Cached Forms #

When using caching mechanisms with Formie, it's worth taking note of some caveats to ensure things work correctly.

Template Caching #

If you are using the {% cache %} Twig functions in your templates, you'll need to be mindful of CSS and JS assets will not work. For example, say you have a Twig template with the following:

<html>
<head></head>
<body>
    {% cache %}

    {{ craft.formie.renderForm('contactForm') }}

    {% endcache %}
</body>
</html>

Here, we're using the {% cache %} tag to wrap out renderForm function. What this will do is cache the HTML generated by the function. Whilst this is beneficial, the renderForm function also registers the CSS and JS that Formie uses, and this won't be cached. You'll find on subsequent page-reloads that the CSS and JS will not render.

To get around this, you'll need to call craft.formie.registerAssets() outside of your cached content. This will tell Formie and Craft to render the CSS and JS for the form.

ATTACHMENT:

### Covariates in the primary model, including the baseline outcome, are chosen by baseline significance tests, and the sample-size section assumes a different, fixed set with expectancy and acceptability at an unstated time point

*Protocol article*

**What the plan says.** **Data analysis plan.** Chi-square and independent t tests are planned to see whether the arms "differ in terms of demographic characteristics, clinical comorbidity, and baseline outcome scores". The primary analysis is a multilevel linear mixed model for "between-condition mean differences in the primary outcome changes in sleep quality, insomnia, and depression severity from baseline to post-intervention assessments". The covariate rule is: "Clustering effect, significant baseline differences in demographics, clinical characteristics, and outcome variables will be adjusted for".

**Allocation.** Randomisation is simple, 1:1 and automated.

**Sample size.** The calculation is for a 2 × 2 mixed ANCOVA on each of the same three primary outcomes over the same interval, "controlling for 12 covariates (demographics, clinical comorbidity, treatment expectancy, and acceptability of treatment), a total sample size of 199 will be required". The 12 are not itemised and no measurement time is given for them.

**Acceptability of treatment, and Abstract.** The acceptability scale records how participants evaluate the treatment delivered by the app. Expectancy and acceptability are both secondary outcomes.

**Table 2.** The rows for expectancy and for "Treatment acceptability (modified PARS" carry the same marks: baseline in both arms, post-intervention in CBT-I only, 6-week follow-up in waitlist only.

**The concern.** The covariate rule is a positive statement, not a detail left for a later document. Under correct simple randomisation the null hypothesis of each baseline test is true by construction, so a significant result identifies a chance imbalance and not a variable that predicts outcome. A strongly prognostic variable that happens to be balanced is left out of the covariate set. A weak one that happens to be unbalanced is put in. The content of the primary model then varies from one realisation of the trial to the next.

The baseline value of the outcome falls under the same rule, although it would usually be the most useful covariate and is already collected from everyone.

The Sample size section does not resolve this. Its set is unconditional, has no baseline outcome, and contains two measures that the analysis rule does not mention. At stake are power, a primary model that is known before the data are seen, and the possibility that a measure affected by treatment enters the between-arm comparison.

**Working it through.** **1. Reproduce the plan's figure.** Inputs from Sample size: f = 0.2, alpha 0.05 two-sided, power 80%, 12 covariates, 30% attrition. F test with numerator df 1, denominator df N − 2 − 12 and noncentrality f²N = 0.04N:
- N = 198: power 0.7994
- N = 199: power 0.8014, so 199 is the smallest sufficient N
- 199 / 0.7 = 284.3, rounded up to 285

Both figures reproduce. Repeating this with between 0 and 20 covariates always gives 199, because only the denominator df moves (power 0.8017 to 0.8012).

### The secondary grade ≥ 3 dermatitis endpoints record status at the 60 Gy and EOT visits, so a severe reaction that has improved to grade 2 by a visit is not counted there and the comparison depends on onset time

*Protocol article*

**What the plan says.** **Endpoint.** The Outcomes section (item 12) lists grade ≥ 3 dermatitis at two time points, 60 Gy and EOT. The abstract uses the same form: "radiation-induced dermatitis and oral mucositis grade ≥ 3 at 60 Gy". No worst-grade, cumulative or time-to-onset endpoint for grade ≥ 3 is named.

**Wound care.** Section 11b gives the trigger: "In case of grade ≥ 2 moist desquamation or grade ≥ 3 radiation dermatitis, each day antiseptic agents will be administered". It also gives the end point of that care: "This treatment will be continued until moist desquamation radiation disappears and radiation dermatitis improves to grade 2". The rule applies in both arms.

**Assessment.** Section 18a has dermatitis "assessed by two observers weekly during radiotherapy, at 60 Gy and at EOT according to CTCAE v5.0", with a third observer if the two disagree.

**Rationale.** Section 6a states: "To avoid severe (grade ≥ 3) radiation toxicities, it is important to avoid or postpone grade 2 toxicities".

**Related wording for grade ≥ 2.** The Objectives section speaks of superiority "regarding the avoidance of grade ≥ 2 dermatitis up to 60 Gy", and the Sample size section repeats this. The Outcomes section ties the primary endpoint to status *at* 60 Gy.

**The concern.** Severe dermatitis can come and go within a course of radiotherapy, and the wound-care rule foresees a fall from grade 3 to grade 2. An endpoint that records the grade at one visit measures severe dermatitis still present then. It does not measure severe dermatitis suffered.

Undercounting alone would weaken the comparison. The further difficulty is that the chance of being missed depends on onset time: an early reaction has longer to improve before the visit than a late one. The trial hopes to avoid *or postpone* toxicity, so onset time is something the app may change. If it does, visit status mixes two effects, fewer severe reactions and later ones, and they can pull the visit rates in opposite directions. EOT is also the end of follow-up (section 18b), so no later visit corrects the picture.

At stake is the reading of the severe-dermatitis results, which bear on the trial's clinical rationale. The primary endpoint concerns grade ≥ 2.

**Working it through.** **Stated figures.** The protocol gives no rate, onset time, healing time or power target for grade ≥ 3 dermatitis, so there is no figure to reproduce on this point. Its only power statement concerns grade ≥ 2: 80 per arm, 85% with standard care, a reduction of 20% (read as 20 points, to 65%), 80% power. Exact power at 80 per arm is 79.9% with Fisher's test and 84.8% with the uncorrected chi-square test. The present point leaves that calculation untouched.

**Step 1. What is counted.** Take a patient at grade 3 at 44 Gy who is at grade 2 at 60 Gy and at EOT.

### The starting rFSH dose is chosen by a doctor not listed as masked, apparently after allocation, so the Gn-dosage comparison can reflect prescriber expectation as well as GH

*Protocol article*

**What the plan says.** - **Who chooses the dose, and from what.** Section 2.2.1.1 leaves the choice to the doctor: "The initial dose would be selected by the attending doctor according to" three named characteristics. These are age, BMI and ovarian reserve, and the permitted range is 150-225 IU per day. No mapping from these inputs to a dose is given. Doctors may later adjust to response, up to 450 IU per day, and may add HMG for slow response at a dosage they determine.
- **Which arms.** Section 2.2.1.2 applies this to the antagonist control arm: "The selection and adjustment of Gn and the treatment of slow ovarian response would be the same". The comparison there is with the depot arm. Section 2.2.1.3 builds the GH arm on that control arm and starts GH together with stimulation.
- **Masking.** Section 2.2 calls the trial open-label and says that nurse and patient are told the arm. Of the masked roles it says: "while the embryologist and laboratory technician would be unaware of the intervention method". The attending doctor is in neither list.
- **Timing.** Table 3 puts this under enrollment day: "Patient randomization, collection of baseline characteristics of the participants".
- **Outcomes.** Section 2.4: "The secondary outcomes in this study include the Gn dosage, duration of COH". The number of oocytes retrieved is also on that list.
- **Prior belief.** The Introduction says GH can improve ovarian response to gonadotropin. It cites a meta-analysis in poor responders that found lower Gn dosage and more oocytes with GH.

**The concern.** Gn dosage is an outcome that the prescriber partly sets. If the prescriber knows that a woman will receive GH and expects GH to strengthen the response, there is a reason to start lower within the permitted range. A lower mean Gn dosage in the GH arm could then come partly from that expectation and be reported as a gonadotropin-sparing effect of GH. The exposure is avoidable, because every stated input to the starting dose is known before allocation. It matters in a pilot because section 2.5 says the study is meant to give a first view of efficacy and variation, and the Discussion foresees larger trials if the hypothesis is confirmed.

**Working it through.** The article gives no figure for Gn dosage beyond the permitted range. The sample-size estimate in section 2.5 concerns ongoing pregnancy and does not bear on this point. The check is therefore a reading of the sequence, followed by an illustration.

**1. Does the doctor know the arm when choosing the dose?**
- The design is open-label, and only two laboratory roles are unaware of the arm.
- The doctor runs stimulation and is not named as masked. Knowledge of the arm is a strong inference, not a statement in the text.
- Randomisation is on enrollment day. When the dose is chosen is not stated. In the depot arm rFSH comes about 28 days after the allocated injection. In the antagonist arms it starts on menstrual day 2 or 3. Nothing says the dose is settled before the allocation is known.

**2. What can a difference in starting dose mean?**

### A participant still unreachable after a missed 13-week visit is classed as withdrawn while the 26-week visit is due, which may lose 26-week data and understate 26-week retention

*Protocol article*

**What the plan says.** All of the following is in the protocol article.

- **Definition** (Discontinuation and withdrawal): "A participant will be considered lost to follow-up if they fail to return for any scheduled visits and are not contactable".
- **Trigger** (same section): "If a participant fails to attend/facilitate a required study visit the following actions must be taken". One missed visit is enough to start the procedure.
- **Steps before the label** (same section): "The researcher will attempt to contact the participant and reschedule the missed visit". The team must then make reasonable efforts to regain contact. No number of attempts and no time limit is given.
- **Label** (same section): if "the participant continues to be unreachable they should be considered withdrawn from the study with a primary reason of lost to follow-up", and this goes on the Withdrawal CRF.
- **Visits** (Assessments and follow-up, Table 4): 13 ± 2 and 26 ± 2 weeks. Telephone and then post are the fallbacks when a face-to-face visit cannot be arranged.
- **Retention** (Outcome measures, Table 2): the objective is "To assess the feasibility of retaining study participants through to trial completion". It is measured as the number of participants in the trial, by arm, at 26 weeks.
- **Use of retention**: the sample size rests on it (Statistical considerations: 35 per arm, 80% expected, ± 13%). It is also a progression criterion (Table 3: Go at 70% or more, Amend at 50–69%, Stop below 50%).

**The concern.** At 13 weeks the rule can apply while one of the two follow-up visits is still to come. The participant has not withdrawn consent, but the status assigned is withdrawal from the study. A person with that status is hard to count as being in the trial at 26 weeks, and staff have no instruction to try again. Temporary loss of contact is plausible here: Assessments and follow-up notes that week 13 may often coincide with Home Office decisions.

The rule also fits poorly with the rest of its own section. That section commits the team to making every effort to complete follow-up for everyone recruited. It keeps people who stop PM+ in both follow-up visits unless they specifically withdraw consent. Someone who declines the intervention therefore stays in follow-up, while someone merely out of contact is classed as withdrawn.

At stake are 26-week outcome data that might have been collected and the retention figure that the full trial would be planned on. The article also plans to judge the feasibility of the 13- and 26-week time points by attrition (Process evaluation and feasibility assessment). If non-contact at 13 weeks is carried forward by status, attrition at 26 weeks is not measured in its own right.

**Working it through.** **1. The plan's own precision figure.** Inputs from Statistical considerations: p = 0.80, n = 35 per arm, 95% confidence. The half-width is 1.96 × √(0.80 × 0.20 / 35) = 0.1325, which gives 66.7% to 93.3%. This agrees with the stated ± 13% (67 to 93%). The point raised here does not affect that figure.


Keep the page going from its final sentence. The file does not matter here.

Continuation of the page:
<html>
<head></head>
<body>
    {% cache %}

    {{ craft.formie.renderForm('contactForm') }}

    {% endcache %}

    {# Register the assets used by Formie, outside of the cached tags #}
    {% do craft.formie.registerAssets('contactForm') %}
</body>
</html>

Refreshing CSRF Token and Captchas #

Whilst the form will now be cached, this will cause issues with Formie's CSRF token, which is also cached. This needs to be unique per-request, so we need a method of being able to update this. Similarly, some captchas that rely on the output for the form will fail. Notably the JavaScript captcha and the Duplicate captcha, as their content will be cached.

Continue reading the next section for a more detailed explanation and how to handle refreshing this information dynamically.

Static Caching #

It's quite commonplace to implement full-page static caching on sites. For Craft, we highly recommend the Blitz plugin, but you can use any number of methods to statically cache your pages.